EHRI Research (Summary)

EHRI has identified over ten archival institutions in Georgia which hold Holocaust-relevant material. Four of them are located in the republic’s capital Tblisi. The most relevant archives in Georgia to Holocaust research include the National Archives of Georgia, Archive of the Central Committee of the Communist Party of the Georgian SSR and the Archive of the State Security Committee of the Georgian SSR, all of which are located in Tbilisi. Their collections include a fonds on the evacuation authority and personal registration evacuation cards. They also hold material concerning Communist Party resolutions on and investigations into the fate of various ethnic groups, including Kurdish Jews (Lakhlikha). Similar files of a more local provenance are contained in the regional archives, mainly the Kutaisi regional archives.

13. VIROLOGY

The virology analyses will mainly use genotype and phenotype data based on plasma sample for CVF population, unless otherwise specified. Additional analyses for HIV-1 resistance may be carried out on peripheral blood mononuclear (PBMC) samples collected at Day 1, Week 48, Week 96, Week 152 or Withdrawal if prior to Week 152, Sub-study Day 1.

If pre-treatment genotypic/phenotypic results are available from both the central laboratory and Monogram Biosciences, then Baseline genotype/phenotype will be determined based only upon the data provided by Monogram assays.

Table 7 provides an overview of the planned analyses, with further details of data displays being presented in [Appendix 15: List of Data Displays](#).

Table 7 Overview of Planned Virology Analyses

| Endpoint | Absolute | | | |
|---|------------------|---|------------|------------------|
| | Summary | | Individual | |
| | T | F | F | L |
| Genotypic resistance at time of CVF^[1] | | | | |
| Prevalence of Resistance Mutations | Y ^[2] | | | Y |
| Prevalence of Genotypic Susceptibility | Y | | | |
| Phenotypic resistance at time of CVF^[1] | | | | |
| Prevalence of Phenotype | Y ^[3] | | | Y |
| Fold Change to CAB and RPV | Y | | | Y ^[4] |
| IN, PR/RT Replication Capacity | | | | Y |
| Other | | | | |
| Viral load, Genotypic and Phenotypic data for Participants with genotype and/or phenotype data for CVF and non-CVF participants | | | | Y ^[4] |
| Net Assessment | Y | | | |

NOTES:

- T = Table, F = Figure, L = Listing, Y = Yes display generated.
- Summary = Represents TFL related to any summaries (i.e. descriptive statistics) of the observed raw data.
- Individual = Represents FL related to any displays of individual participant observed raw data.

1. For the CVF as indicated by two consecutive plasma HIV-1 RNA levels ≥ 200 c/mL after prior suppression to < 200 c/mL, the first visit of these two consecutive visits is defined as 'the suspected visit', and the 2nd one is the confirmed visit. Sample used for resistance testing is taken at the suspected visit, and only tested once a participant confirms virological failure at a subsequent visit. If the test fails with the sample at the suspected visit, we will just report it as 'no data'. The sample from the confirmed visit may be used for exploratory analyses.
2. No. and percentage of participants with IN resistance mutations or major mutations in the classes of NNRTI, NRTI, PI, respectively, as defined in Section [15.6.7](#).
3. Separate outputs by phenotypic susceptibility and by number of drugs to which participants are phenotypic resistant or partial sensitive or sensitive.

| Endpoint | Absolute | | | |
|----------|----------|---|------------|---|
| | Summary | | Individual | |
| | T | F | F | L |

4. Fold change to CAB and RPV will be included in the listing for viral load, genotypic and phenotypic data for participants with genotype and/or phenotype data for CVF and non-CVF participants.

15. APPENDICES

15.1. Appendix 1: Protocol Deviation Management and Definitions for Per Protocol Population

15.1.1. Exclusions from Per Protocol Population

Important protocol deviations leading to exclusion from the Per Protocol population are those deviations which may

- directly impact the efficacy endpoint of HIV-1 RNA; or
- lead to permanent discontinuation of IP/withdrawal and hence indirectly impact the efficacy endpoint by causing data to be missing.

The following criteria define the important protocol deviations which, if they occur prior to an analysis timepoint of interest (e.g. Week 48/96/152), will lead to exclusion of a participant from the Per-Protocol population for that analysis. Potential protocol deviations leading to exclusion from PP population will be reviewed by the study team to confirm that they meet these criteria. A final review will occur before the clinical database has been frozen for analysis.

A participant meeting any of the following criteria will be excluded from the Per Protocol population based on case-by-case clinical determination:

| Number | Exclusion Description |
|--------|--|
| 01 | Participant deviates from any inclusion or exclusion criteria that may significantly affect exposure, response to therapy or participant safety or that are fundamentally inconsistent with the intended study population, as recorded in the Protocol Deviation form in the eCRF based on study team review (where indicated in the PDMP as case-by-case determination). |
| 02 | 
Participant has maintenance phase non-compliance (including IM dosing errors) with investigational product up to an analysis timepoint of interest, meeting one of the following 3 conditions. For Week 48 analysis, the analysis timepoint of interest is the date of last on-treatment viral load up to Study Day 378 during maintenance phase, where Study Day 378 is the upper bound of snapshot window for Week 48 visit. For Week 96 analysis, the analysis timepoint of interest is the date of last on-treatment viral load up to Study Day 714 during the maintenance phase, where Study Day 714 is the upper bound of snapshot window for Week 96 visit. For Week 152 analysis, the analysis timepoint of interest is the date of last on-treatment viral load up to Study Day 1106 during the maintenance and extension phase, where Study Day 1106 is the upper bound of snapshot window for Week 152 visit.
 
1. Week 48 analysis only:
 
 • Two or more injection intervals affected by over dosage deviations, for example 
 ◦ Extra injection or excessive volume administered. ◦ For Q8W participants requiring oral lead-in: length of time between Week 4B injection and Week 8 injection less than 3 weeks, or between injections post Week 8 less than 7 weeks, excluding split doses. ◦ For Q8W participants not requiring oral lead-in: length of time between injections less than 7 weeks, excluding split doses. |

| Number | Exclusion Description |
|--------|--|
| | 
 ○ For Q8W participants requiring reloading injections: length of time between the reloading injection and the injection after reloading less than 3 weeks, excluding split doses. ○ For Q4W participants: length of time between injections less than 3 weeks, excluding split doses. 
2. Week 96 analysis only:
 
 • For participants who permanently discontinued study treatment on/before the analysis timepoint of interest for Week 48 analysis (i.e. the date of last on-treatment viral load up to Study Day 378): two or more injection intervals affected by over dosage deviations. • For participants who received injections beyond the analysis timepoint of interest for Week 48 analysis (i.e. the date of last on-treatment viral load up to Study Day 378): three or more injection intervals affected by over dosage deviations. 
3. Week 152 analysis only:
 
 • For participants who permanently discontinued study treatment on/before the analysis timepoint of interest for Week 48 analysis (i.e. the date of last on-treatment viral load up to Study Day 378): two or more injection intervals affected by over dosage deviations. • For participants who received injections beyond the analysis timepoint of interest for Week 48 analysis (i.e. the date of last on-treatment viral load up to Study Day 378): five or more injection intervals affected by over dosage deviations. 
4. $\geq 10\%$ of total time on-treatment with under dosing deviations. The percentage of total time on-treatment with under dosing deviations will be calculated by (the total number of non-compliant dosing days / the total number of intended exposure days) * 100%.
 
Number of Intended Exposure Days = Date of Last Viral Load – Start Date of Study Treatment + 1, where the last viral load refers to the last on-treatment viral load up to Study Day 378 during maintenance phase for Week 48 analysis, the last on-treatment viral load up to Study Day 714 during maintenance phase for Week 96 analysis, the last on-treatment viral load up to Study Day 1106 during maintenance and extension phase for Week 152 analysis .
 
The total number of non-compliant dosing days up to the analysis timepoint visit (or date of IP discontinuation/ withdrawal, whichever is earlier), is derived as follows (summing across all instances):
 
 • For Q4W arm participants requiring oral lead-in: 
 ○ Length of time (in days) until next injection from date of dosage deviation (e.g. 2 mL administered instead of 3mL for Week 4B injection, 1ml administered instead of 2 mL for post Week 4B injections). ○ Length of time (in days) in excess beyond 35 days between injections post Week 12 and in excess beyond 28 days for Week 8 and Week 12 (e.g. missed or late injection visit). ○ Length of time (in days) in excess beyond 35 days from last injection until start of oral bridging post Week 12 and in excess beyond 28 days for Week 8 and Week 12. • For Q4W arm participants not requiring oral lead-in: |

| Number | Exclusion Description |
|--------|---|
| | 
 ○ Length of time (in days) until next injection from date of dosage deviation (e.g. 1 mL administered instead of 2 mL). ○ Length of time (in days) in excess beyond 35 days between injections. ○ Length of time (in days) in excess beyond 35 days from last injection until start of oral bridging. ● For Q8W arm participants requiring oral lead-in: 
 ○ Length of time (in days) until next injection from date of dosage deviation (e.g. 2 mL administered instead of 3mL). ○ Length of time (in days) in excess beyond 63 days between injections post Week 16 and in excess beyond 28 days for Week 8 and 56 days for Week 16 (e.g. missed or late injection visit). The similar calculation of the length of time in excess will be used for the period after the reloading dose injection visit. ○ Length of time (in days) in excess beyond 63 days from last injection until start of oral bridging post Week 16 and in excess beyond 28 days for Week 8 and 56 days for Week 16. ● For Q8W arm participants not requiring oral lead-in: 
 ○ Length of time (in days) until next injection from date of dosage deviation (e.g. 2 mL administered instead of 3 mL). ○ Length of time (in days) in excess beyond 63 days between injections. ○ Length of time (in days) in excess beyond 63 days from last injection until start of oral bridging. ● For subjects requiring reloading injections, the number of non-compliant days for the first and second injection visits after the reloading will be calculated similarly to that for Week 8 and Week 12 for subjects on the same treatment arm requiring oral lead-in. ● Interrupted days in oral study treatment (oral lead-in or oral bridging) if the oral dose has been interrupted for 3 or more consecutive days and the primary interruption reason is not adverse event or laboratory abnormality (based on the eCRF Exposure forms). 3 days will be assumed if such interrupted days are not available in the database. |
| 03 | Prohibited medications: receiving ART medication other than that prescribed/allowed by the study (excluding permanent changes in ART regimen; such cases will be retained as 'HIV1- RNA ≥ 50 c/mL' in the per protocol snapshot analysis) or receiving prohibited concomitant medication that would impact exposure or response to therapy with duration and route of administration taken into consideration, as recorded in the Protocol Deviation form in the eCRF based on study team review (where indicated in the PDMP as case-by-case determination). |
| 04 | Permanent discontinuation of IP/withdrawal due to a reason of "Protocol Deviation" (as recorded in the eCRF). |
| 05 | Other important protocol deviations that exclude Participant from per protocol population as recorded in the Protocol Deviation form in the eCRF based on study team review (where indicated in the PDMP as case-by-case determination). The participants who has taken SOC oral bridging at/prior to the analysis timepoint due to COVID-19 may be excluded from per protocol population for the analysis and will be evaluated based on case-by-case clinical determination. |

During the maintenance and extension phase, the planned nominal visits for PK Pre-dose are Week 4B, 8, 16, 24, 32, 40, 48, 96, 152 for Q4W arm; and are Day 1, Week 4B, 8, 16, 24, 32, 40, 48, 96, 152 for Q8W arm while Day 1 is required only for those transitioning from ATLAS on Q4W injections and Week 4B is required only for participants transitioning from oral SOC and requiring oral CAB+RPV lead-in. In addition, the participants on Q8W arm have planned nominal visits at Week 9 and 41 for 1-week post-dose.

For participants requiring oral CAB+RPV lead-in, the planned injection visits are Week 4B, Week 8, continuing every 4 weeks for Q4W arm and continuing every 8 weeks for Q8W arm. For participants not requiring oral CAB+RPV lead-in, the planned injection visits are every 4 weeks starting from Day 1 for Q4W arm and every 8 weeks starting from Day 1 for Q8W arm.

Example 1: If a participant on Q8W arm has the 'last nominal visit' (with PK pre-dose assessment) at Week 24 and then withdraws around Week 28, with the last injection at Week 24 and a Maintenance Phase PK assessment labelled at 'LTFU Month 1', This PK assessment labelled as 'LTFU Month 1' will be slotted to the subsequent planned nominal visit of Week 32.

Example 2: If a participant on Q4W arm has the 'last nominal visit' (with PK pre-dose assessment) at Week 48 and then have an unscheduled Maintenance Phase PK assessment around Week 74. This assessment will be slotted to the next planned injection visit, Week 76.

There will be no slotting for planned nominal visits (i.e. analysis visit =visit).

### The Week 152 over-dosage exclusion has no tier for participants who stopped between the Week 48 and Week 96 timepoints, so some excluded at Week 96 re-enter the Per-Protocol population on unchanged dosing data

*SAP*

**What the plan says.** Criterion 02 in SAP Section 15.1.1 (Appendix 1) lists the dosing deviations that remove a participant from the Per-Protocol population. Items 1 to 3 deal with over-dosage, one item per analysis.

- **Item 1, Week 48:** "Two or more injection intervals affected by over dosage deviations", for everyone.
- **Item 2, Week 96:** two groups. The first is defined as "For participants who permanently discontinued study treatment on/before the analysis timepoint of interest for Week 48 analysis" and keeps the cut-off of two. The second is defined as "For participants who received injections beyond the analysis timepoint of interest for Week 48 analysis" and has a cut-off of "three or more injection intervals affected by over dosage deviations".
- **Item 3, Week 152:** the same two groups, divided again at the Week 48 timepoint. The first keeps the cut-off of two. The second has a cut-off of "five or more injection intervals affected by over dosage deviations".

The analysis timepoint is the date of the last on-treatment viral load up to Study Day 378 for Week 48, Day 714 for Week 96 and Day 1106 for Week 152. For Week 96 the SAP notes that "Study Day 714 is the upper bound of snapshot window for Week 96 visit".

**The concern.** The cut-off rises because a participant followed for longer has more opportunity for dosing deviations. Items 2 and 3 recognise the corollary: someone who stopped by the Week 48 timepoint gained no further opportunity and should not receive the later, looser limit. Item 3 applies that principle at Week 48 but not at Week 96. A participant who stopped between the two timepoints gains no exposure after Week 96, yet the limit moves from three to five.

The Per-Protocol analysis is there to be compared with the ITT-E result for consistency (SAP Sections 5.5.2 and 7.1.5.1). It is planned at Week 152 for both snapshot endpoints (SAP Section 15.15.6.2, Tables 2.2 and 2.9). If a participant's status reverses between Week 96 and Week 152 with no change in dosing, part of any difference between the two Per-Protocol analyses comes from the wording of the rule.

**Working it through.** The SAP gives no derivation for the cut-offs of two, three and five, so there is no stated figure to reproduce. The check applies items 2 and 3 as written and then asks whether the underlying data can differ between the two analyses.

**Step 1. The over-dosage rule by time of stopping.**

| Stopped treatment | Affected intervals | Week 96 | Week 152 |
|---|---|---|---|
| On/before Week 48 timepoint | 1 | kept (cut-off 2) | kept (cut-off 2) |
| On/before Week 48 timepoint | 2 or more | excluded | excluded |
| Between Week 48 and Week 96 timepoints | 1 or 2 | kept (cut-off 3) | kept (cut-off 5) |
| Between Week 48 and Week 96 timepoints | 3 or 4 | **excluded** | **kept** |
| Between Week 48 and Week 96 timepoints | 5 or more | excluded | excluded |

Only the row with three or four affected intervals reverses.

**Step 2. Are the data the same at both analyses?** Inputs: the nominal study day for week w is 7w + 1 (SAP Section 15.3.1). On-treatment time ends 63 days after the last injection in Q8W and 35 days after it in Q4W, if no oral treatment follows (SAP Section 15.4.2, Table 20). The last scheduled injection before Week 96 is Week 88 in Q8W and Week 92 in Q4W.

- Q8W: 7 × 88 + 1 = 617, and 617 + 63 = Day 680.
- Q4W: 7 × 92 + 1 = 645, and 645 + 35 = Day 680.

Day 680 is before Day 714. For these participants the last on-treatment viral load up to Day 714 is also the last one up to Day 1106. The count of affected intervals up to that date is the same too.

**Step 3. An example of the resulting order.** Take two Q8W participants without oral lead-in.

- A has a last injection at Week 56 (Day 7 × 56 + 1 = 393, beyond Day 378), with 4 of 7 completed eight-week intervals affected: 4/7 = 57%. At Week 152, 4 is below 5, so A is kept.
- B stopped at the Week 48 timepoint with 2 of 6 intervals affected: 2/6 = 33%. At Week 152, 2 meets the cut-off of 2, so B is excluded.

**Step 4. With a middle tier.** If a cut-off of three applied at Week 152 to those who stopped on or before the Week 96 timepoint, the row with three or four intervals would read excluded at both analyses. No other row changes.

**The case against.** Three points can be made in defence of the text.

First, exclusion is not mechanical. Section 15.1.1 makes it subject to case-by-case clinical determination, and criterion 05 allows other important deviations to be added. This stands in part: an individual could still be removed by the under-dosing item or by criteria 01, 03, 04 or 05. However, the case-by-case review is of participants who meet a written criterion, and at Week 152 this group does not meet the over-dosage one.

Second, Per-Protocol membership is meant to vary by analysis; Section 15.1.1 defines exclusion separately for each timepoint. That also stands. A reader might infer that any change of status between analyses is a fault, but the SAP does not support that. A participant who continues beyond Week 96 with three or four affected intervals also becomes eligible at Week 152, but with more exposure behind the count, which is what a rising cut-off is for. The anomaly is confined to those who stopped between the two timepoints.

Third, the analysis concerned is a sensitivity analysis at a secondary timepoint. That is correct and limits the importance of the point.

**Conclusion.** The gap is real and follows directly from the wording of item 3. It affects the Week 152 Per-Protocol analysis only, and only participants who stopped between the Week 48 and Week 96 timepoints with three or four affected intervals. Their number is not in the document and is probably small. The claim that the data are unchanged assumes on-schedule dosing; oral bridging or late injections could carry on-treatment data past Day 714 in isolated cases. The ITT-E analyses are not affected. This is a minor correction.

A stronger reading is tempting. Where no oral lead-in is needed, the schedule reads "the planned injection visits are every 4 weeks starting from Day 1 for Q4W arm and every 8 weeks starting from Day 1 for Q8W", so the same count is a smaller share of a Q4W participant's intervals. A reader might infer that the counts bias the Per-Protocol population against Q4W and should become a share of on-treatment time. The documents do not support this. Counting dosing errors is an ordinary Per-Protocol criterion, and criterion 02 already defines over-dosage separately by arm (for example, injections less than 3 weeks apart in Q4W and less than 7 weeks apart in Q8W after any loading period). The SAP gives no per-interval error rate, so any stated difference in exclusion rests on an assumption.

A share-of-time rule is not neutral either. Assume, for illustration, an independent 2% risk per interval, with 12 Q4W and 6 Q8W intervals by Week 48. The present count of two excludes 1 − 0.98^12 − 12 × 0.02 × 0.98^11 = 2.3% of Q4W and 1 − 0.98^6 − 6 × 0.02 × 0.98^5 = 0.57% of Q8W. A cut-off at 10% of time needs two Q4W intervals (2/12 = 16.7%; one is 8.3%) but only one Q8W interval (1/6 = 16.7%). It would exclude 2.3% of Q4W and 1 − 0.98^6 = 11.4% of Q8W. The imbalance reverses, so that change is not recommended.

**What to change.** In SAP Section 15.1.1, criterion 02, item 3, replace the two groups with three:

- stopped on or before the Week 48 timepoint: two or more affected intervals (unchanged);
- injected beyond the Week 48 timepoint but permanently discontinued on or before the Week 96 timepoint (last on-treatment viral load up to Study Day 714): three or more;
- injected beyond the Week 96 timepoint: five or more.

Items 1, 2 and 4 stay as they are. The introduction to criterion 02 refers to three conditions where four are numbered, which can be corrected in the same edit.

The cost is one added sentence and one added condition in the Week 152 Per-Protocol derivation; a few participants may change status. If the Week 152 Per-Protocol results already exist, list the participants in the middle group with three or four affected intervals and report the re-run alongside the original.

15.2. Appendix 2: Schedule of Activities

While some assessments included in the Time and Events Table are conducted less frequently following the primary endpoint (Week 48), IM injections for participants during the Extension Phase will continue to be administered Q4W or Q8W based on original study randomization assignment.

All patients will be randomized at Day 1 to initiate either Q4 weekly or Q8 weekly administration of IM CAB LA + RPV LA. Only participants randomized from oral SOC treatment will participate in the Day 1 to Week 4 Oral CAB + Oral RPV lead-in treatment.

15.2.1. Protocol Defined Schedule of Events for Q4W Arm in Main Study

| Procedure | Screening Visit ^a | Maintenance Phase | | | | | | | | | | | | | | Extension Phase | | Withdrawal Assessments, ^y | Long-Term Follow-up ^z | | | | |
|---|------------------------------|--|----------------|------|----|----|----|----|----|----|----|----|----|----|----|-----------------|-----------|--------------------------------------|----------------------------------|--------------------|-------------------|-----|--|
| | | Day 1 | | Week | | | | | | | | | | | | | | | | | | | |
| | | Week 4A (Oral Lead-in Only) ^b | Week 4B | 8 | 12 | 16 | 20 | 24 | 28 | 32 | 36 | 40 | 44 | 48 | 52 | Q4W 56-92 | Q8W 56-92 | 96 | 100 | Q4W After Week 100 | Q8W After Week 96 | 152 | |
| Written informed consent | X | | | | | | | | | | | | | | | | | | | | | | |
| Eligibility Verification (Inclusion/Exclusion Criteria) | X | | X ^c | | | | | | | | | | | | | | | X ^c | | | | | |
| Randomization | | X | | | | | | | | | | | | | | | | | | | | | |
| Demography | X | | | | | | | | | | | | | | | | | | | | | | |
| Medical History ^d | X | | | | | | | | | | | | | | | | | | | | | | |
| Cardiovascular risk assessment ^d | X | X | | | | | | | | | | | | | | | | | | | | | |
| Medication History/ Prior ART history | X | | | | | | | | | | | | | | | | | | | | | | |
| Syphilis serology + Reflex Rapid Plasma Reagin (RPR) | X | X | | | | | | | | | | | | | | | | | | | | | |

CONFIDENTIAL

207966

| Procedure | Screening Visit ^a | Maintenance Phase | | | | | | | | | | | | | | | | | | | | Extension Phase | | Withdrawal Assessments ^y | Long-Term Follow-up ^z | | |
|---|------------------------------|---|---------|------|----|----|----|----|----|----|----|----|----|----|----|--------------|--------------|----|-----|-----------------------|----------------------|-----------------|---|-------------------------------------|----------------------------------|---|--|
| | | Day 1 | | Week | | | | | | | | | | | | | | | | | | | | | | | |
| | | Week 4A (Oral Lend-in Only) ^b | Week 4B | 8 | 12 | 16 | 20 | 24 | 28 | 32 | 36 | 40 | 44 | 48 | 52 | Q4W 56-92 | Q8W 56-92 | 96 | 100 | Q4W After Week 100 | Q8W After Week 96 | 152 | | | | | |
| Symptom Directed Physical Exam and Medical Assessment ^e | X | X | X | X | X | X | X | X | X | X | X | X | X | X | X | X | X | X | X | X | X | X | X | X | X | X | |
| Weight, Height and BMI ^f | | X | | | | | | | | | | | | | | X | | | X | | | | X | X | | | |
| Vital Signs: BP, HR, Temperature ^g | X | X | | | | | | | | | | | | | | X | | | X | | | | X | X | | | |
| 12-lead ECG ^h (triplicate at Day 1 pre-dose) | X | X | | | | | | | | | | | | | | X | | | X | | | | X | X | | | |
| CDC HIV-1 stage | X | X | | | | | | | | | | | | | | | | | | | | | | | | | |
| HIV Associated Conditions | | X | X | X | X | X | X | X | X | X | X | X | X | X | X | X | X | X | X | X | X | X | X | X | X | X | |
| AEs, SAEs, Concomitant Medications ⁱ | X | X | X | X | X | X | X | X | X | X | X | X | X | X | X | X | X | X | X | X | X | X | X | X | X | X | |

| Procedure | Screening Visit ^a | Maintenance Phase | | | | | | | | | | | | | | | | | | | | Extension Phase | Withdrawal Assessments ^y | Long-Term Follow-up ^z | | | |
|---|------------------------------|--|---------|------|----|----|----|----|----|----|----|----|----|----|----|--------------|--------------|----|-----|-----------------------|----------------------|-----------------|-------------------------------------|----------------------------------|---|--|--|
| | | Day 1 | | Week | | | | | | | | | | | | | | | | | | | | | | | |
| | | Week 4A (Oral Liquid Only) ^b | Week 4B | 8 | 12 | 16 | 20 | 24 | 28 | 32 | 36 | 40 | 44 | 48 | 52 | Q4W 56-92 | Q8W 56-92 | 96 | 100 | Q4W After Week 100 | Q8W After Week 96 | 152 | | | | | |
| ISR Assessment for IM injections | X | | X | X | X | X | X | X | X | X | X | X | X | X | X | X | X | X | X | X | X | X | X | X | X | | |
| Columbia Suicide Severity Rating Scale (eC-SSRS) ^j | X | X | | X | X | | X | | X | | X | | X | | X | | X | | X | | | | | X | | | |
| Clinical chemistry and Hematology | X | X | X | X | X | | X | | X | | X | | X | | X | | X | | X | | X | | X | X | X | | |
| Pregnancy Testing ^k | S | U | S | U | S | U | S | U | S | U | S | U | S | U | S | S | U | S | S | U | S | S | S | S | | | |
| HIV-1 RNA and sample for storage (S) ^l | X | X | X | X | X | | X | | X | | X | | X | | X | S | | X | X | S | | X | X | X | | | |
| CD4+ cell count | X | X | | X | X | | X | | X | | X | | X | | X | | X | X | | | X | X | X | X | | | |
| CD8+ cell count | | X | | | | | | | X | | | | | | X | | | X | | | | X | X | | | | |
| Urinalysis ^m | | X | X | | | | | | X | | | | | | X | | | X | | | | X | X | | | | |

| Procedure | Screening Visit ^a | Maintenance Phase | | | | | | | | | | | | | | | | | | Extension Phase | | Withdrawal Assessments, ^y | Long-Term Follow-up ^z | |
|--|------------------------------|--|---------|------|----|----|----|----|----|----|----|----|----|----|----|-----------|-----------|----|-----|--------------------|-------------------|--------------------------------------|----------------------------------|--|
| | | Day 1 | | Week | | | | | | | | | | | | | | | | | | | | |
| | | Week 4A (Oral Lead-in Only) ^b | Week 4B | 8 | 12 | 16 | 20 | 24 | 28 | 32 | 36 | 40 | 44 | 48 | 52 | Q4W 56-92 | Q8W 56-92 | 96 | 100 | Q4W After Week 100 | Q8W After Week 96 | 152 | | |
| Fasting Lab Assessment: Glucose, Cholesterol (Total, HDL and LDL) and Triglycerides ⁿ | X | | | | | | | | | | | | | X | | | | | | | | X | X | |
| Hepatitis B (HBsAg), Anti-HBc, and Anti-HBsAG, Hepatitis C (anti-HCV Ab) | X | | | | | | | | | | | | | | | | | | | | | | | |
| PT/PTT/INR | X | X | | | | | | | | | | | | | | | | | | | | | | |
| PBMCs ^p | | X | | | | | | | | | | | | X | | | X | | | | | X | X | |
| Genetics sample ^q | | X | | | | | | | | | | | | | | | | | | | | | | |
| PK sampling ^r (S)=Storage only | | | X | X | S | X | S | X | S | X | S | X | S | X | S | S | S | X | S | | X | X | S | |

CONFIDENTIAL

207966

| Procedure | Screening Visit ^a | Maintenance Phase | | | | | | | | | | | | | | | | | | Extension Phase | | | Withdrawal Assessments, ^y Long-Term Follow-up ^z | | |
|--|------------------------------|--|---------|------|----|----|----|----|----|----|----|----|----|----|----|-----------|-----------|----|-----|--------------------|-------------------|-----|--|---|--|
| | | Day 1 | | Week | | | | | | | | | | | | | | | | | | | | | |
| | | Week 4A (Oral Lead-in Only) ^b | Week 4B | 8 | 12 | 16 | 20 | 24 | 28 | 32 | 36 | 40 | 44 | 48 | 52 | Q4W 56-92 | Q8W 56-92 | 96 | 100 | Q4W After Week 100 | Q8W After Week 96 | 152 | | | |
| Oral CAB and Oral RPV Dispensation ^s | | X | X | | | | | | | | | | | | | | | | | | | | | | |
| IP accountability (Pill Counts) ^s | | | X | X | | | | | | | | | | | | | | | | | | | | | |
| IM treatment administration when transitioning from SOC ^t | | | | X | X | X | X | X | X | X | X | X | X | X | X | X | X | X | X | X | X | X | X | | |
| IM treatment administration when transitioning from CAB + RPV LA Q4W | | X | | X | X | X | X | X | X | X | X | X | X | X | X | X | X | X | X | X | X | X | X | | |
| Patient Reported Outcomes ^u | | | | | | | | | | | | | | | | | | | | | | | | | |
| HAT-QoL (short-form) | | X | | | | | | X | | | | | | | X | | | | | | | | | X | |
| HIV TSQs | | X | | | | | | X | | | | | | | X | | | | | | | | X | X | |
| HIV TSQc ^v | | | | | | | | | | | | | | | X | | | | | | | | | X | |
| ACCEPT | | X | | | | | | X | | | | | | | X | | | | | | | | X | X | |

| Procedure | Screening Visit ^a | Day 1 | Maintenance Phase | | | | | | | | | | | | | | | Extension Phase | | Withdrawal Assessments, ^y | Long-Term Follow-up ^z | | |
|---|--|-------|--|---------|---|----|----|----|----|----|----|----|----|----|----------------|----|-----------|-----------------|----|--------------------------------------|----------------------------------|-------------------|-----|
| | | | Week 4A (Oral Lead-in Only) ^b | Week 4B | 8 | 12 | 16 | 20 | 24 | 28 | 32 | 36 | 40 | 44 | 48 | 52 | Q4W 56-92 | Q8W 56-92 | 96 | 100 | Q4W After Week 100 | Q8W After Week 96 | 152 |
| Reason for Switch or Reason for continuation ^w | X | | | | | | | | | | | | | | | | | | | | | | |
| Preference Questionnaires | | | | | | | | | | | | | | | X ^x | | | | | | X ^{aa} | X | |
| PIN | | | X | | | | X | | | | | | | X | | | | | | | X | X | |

Outside of Georgia, EHRI has identified and partially described archival institutions and/or collections relevant for research on Georgia.

EHRI Research (Extensive)

A. EHRI approach to Georgia: Pre-existing research and available archival guides

For a general overview of the National Archive in Georgia, which is available in Georgian and Russian, see:

Archive of the Central Committee of the Communist Party of the Georgian SSR:

B. Characteristics of the Georgian archival system and specific challenges

The majority of the central and regional Georgian archives were established during the pre-war Soviet period. Consequently, most of them are based on the Soviet system of cataloging and the bulk of the inventory files are written in Georgian and Russian while new forms use Georgian only. There are also other archival institutions that were established or restructured after Georgia’s independence. The Archive of the Communist Party of Georgia and the Archive of the Security Committee were reorganized and are now part of the Archive of the Ministry of Internal Affairs of Georgia. They hold a considerable number of decrees related to the evacuation, war effort and cases of antisemitism. As a result of regime changes and administrative reforms, some archival institutions in Georgia have been renamed, which may cause some initial confusion among researchers.

C. EHRI identification and description results on Georgia

C.I. In Georgia